The XML 2007 talk submission deadline is looming; there’s only one this year (and it’s this Friday, August 31st!), so if you miss it, you miss out. I’m one of the reviewers. If you want a high grade if I’m assigned your paper to review, read these hints on writing good abstracts first.
Since the talk submissions are blind-reviewed, the only thing I have to go on is the quality of the abstract. Here’s the check-list I go through.
- Is the abstract long enough? Abstracts that are too short don’t give enough information for me to judge the quality properly. Remember, I don’t know who you are when I read the abstract.
- Does the abstract say why the subject is important, as well as what the talk will cover? Both of these are necessary to let people know why they should bother going to the talk.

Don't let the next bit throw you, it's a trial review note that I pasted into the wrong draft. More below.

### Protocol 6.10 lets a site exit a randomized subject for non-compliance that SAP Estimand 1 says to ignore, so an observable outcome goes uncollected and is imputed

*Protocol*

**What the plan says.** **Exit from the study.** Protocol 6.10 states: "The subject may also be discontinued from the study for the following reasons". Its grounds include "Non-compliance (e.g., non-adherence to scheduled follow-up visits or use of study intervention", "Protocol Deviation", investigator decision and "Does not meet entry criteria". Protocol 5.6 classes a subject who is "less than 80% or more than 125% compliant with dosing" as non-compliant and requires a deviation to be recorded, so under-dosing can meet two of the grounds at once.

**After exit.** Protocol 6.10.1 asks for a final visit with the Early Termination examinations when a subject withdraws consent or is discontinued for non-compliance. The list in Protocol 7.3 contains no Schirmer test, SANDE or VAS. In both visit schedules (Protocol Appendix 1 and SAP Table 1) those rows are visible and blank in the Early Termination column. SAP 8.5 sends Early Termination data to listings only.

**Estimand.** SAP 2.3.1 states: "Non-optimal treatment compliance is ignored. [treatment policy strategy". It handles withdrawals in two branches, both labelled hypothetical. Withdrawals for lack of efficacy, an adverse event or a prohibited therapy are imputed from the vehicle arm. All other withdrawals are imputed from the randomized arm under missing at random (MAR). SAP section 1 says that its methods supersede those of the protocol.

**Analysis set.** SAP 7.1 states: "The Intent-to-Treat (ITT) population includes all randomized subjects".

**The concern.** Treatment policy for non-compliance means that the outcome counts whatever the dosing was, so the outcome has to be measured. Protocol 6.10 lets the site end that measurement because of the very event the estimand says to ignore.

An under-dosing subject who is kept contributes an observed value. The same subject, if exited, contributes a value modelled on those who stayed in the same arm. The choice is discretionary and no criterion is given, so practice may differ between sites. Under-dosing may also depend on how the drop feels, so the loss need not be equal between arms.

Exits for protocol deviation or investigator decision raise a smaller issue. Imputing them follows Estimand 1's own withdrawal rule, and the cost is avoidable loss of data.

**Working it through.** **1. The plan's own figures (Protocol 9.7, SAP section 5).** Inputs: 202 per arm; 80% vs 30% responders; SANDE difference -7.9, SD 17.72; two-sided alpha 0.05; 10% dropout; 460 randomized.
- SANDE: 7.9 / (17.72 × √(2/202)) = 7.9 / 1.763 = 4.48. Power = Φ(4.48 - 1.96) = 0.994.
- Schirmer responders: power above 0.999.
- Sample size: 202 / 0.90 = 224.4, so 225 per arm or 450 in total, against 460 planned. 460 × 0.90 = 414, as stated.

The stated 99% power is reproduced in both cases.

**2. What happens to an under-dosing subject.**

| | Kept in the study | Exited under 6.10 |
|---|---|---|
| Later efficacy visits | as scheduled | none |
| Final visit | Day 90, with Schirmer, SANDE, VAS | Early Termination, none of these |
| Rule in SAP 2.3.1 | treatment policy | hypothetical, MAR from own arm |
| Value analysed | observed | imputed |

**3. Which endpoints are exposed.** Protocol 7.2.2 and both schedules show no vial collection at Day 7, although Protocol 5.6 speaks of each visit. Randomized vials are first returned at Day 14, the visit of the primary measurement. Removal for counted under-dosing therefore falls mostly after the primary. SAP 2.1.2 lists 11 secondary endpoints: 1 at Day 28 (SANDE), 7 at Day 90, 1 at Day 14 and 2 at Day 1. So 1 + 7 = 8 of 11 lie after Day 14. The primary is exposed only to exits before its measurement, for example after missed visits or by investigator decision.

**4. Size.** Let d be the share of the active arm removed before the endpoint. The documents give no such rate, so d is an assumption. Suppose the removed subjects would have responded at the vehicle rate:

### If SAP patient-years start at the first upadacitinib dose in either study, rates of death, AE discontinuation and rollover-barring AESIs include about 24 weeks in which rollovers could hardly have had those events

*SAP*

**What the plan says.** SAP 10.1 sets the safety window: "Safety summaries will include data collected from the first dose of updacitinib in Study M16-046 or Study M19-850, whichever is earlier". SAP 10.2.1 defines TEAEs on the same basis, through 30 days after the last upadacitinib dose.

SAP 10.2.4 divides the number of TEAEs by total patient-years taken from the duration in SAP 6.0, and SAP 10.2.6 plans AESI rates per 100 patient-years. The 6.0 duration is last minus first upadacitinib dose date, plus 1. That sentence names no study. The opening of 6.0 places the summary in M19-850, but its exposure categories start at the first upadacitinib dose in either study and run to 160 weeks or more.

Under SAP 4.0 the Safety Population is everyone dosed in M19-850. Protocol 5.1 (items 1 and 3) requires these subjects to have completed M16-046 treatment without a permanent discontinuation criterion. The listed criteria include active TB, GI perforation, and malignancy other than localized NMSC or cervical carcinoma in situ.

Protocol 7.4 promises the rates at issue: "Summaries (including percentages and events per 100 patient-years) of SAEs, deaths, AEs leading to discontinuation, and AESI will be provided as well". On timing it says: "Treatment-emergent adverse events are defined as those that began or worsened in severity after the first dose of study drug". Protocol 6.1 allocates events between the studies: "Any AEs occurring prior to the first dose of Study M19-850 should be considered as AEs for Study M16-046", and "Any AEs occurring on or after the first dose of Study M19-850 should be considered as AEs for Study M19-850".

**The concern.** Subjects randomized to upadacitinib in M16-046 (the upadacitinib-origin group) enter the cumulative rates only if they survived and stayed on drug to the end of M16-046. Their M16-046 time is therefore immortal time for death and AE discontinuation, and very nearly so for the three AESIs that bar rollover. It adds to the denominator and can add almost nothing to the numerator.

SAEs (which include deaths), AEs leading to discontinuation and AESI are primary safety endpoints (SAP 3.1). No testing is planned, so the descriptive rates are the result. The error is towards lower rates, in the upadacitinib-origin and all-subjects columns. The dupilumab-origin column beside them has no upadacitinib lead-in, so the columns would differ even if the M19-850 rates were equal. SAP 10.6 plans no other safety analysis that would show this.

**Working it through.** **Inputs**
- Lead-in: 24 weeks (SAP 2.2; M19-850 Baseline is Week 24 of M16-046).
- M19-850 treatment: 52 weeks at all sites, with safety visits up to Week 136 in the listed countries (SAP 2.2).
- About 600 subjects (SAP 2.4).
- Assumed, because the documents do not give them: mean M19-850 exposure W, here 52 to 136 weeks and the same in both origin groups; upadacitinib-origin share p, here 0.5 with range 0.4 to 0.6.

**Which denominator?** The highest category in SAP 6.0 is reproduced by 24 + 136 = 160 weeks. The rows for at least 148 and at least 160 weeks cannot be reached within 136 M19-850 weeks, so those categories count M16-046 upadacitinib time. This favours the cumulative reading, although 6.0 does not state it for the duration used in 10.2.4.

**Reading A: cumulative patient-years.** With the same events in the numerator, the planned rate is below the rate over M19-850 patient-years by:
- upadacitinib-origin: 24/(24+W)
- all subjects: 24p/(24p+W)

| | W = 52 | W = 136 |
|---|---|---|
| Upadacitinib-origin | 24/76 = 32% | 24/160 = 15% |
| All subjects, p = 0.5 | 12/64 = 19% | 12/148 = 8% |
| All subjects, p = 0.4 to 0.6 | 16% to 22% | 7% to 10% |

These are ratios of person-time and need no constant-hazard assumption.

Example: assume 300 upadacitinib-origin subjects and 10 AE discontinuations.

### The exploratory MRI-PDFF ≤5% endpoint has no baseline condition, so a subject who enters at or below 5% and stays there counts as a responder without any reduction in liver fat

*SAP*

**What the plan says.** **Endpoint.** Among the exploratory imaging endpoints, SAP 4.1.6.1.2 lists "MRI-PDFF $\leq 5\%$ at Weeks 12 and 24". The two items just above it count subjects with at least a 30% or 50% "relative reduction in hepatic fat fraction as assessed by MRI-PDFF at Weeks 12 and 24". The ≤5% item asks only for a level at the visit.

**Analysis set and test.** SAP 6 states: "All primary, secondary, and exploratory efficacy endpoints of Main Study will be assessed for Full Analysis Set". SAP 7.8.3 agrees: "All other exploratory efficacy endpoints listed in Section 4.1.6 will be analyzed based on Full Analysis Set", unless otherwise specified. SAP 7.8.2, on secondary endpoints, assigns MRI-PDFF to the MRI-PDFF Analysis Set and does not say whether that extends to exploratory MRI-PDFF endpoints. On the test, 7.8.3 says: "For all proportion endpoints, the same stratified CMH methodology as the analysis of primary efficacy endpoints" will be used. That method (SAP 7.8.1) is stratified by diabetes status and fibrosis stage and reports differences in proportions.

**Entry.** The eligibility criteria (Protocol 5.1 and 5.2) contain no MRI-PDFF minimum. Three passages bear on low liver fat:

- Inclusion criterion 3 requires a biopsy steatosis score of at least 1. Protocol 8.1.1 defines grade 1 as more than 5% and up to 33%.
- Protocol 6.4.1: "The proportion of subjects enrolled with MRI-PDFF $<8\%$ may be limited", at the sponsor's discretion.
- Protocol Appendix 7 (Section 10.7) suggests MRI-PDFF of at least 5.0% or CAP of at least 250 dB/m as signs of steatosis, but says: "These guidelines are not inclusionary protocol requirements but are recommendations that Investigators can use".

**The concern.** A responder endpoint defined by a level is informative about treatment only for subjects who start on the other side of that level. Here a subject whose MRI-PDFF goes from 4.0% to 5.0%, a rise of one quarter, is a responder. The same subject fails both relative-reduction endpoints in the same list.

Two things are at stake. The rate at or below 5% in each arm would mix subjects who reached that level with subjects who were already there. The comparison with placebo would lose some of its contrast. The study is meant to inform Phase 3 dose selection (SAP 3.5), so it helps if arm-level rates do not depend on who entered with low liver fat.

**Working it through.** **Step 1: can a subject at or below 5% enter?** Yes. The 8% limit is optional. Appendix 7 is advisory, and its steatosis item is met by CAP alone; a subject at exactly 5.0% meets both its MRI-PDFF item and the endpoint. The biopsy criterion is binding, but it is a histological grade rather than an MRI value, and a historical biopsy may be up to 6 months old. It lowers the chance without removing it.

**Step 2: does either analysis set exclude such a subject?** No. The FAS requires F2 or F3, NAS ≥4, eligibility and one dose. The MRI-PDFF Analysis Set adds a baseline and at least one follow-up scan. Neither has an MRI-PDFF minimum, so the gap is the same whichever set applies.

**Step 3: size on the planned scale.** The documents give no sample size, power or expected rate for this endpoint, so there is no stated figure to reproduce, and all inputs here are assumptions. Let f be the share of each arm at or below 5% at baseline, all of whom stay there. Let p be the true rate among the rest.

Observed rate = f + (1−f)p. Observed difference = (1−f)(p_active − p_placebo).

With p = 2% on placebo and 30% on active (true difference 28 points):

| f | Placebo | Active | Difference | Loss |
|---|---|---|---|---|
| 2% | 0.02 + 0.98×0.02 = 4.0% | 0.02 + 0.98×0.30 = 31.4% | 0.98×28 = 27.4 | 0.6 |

- Are technical terms and acronyms used correctly? If these are wrong, I will tend to assume you don’t know what you’re talking about and grade appropriately.
- Is the grammar and spelling correct? I appreciate a well-crafted, grammatically correct abstract and will tend to assume someone who can write a good abstract can also write a good talk.
- Who’s the expected audience? The abstract should make it clear who is expected to benefit most from hearing the talk, whether that’s novice or expert, techie or manager.
- Does this look like a product pitch? If so, it’s probably not suitable.